Netflix’s Crackdown on Password Sharing Results in Record Sign-ups

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Since cracking down on password sharing last month, Netflix has gained more new subscribers in a single four-day period than it did at the height of COVID-19 pandemic lockdowns.

That’s when Netflix set its last record for new sign-ups, according to data from streaming analytics company Antenna (via The Wall Street Journal / Apple News+). In the spring of 2020, Netflix saw a huge spike in subscribers as more people were being encouraged to “shelter in place” and found themselves at home looking for new sources of entertainment.

Of course, Netflix wasn’t as strict about password sharing in those days, and it’s likely just as many folks “borrowed” Netflix from friends or family members who were already subscribers.

In fact, it wasn’t until early 2021 that Netflix began seriously toying with the idea of cracking down on password sharing. At first, it seemed the streaming giant was planning on blocking this outright, but somewhere along the way, it realized it could turn this into a money-making opportunity by encouraging households to pay for “extra member” accounts instead.

It trialed this in a handful of South American countries before rolling it out in earnest earlier this year in Canada, New Zealand, Portugal, and Spain, and then finally bringing it to the US last month, along with about 100 other countries.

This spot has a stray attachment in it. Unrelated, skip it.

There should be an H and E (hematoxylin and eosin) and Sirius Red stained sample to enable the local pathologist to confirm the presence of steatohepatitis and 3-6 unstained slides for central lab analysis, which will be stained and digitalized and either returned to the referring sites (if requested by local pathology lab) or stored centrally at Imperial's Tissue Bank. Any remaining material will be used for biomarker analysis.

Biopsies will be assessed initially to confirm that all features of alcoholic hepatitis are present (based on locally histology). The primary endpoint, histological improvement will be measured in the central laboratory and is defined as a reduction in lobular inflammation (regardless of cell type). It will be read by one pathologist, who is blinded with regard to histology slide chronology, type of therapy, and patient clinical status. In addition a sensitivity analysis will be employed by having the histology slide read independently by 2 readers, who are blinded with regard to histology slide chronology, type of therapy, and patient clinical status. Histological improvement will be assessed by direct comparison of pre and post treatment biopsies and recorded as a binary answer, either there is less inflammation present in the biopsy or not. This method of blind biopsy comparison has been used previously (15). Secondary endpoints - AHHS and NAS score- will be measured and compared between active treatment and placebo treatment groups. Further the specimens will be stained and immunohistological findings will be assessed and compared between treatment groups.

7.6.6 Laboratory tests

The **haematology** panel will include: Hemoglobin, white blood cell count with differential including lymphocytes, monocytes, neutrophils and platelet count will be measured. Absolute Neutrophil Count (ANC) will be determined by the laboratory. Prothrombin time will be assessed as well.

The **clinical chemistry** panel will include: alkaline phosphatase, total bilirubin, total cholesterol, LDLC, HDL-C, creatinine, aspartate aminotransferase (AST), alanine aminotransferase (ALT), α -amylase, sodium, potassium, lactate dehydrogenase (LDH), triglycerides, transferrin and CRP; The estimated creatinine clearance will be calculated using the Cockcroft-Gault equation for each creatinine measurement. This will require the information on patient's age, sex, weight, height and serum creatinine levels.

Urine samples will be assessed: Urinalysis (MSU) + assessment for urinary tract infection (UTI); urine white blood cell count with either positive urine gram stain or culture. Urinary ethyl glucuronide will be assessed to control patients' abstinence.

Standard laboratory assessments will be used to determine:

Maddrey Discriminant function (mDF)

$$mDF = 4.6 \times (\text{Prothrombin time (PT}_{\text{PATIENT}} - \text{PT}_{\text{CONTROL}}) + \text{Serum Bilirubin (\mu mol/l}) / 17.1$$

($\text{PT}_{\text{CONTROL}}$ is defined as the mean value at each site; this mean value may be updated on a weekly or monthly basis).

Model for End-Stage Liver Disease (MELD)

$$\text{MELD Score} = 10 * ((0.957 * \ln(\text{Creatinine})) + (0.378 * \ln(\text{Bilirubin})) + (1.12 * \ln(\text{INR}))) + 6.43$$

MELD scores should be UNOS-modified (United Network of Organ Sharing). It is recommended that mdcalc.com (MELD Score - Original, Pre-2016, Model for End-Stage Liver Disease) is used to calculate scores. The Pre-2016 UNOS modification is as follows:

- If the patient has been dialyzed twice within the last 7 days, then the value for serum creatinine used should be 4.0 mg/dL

Only four days after that move, Netflix saw “nearly 100,000 daily sign-ups” over two days and an average of 73,000 sign-ups per day since that time. That’s a 102% increase from the prior 60-day average.

Antenna notes that there was also a corresponding increase in cancellations, presumably as some folks left Netflix due to no longer being able to share the expense or simply in protest. However, the number of sign-ups overshadowed the number of cancellations by a ratio of 25.6%.

Notably, these numbers represent sign-ups for entirely new Netflix services; they don’t appear to include the number of folks who paid for “extra member” accounts for friends or extended family members. In other words, many of these new subscriptions have resulted from password-sharers who decided to strike out on their own rather than legitimize their sharing of someone else’s account.

This isn’t all that surprising since an extra member account is an add-on that must be paid for by the primary account holder. That approach could make sense for an immediate family member living away from home, such as a college-aged student or elderly parent, but it’s less likely folks would want to foot the bill for an extended family member, friend, or co-worker.

Extra member accounts also aren’t exactly a great deal. They cost $7.99 per month and can only be added to a Standard or Premium Netflix plan. They get their own account and password with their own profile, but they’re limited to using one device at a time. By comparison, Netflix’s Standard with ads tier, which offers nearly all the features of the $15.49 Standard plan as long as you’re willing to put up with ads, costs only $6.99, or you can get an ad-free Netflix Basic plan for only $2 more — $9.99/month — with “HD” (720p) quality streaming and no ads.

It’s worth noting that Antenna’s data doesn’t come directly from Netflix; instead, the methodology uses raw transaction records such as “online purchase receipts, credit, debit and banking data, and bill-scrape data.” However, as The Wall Street Journal notes, its data doesn’t include subscriptions offered through bundles such as the higher-tier plans offered by T-Mobile, Verizon, and some cable providers.

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